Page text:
Surgical repair is usually achieved through a left thoracotomy in patients with a dominant right aortic arch, the most common form of DAA,[11,16-18] and this is usually performed via the fourth intercostal space.[19] Prior to the division, the esophagus and trachea should be freed from the adjacent structures. The arterial pulses of both arms and one leg should also be monitored before the occlusion, and an occlusion test must be performed to verify the existence of the lesser aortic arch prior to the division.[20]

A right posterolateral thoracotomy is recommended for patients with a left aortic arch, right-sided descending thoracic aorta, and right ductus or ligamentum arteriosum. This procedure is also preferred when DAA with atresia of the right posterior segment is present or when anastomosis of an aberrant right subclavian artery to the ascending aorta is performed.[21] Additionally, in patients with innominate artery compression, this approach is favored from the right side in conjunction with the suspension of the innominate artery to the sternum.[22] However, a median sternotomy is recommended when concomitant repair of intracardiac defects is performed.[21,23]

In this study, all of patients had DAAs with a dominant right-sided (posterior) and a smaller left (anterior) nondominant aortic arch. The nondominant anterior arch was rudimentary, and dividing this rudimentary arch via a left thoracotomy relieved the compression on the esophagus and trachea. We did not encounter any patient with completely equal right and left aortic arches. Due to the rudimentary and elastic nature of the anterior arch, ligation of this structure was sufficient for closure before the division. In patients with equal right and left aortic arches, the anterior arch may be well developed and almost normal in size, and oversewing the suture closure may be required after cross-clamping the anterior arch division in this area.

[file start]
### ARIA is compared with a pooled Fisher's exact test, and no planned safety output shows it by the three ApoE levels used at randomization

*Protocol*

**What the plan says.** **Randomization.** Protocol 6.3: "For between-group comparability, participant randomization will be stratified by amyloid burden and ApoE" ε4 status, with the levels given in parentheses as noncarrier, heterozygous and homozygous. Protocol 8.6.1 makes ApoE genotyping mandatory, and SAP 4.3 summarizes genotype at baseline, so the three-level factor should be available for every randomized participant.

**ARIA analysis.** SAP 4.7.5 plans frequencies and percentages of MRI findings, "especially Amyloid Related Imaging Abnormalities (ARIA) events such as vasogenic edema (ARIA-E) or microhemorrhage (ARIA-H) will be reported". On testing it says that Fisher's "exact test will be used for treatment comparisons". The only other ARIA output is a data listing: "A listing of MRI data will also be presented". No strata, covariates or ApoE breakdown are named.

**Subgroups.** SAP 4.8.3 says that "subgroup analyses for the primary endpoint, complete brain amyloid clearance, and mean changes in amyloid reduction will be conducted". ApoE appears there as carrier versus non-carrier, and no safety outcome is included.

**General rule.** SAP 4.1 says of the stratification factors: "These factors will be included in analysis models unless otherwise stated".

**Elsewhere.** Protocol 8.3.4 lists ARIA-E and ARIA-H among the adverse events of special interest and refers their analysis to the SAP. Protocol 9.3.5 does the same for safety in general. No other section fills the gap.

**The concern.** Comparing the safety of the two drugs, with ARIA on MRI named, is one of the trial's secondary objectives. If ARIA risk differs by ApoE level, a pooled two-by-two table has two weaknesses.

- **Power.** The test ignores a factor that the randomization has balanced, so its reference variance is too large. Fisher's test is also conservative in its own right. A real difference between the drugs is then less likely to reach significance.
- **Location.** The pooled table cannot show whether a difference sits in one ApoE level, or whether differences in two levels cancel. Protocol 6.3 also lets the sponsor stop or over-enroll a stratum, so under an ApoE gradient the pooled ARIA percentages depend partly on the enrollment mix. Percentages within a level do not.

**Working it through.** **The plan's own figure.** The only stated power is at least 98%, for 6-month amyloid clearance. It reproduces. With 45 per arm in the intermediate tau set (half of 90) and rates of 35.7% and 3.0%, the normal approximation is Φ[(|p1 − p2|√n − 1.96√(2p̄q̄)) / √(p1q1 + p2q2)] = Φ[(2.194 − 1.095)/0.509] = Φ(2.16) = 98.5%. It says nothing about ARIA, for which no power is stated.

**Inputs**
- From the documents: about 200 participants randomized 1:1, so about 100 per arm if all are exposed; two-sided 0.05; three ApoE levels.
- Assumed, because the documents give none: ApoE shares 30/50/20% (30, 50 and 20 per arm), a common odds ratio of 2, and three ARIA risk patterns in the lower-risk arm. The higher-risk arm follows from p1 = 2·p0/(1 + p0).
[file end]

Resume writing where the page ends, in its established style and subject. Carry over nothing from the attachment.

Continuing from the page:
Double aortic arches reportedly manifest earlier than other varieties of vascular rings and have symptoms of stridor, dyspnea, cough, and recurrent respiratory infections.[21,24,25] In this study the long interval between the first onset of symptoms and the surgery was due to the delay in establishing the correct diagnosis. This was primarily caused by the ambiguous nature of the symptoms associated with DAA, which commonly leads physicians to diagnose this phenomenon as a respiratory tract infection or metabolic disease that is responsible for the patient’s inability to gain weight. Similar to our series, other studies have detected respiratory symptoms in only in a small number of patients at birth or in the first years of life. However, gastrointestinal symptoms, such as difficulty in swallowing, vomiting, and feeding intolerance related to esophageal compression, have been identified as the most common symptoms leading to a correct diagnosis of DAA.[5,8,11,21,24] To prevent any delay in diagnosis, all patients with suspicious symptoms must be evaluated thoroughly with advanced diagnostic modalities. If sufficient techniques are not available, the patients should then be referred to specialized centers.